Historians and archaeologists have, over centuries, explored the mysteries behind the Great Sphinx of Giza: What did it originally look like? What was it designed to represent? What was its original name? But less attention has been paid to a foundational, and controversial, question: What was the terrain the Ancient Egyptians came across when they began to build this instantly recognizable structure—and did these natural surroundings have a hand in its formation?
To address these questions, which have been raised on occasion by others, a team of New York University scientists replicated conditions that existed 4,500 years ago—when the Sphinx was built—to show how wind moved against rock formations in possibly first shaping one of the most recognizable statues in the world.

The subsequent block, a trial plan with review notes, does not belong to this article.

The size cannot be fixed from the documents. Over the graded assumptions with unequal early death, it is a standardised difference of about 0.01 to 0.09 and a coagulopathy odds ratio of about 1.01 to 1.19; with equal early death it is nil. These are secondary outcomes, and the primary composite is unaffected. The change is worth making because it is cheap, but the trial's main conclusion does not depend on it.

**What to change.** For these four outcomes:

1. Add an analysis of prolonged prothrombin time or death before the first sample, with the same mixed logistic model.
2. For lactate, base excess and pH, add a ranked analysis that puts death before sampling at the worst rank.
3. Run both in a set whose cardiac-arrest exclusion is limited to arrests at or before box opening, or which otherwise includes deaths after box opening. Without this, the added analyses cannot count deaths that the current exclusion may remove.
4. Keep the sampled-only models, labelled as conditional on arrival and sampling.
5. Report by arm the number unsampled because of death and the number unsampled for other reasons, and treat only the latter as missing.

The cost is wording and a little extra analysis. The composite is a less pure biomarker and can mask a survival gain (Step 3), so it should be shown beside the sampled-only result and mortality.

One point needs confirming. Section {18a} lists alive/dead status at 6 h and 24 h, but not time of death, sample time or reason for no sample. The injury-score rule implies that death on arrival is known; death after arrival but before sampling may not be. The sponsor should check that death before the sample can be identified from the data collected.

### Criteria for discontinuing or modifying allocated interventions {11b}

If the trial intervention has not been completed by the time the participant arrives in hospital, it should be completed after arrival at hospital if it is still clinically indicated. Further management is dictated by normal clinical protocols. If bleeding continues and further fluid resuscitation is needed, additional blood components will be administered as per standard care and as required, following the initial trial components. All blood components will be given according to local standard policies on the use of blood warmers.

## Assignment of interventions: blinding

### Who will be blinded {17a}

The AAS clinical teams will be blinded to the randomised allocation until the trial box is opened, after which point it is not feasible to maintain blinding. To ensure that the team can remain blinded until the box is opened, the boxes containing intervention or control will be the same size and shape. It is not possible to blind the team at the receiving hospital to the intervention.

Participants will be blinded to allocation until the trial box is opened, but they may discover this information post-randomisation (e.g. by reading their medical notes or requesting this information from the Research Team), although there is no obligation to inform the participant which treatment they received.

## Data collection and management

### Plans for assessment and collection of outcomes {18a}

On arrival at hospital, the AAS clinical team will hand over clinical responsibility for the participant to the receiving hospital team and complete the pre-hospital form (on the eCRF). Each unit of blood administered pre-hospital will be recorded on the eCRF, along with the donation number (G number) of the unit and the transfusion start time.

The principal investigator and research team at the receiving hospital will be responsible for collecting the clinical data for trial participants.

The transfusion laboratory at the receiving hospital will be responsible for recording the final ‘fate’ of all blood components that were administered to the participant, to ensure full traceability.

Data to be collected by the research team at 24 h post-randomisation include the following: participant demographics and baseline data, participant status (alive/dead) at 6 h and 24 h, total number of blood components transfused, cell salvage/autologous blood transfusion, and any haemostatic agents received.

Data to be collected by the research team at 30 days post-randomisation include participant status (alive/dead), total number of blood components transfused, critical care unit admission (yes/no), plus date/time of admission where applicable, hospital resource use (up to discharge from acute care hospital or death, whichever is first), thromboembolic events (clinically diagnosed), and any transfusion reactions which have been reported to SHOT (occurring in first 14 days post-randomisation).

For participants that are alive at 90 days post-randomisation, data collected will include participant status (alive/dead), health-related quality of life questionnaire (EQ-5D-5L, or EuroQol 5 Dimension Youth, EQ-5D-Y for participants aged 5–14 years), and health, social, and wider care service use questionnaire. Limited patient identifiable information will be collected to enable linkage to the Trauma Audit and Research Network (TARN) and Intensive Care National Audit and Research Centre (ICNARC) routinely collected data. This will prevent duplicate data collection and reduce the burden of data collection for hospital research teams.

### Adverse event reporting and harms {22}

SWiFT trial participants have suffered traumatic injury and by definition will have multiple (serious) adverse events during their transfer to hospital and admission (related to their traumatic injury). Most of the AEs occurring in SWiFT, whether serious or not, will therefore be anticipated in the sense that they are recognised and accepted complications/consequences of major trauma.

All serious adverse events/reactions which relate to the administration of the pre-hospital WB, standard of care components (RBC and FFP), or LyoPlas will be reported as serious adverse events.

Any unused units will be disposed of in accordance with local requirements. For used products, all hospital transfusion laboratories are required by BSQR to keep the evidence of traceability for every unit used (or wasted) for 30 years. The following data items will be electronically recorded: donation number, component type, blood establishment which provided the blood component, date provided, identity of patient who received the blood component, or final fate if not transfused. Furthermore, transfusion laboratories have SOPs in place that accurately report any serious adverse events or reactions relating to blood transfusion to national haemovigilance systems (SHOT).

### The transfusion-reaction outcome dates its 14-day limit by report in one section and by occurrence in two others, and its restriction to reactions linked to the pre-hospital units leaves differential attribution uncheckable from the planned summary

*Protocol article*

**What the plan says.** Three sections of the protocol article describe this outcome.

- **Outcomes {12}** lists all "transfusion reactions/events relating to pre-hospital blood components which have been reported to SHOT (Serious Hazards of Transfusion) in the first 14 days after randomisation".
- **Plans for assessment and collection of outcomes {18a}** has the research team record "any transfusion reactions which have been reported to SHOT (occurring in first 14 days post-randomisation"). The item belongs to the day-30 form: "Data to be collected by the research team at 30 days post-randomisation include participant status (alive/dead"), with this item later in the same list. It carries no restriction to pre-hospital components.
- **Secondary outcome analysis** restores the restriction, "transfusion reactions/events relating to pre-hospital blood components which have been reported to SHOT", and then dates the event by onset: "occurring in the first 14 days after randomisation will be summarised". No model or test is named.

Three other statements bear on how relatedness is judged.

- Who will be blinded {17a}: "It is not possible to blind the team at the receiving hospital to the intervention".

“Our findings offer a possible ‘origin story’ for how Sphinx-like formations can come about from erosion,” explains Leif Ristroph, an associate professor at New York University’s Courant Institute of Mathematical Sciences and the senior author of the study, which has been accepted for publication in the journal Physical Review Fluids. “Our laboratory experiments showed that surprisingly Sphinx-like shapes can, in fact, come from materials being eroded by fast flows.”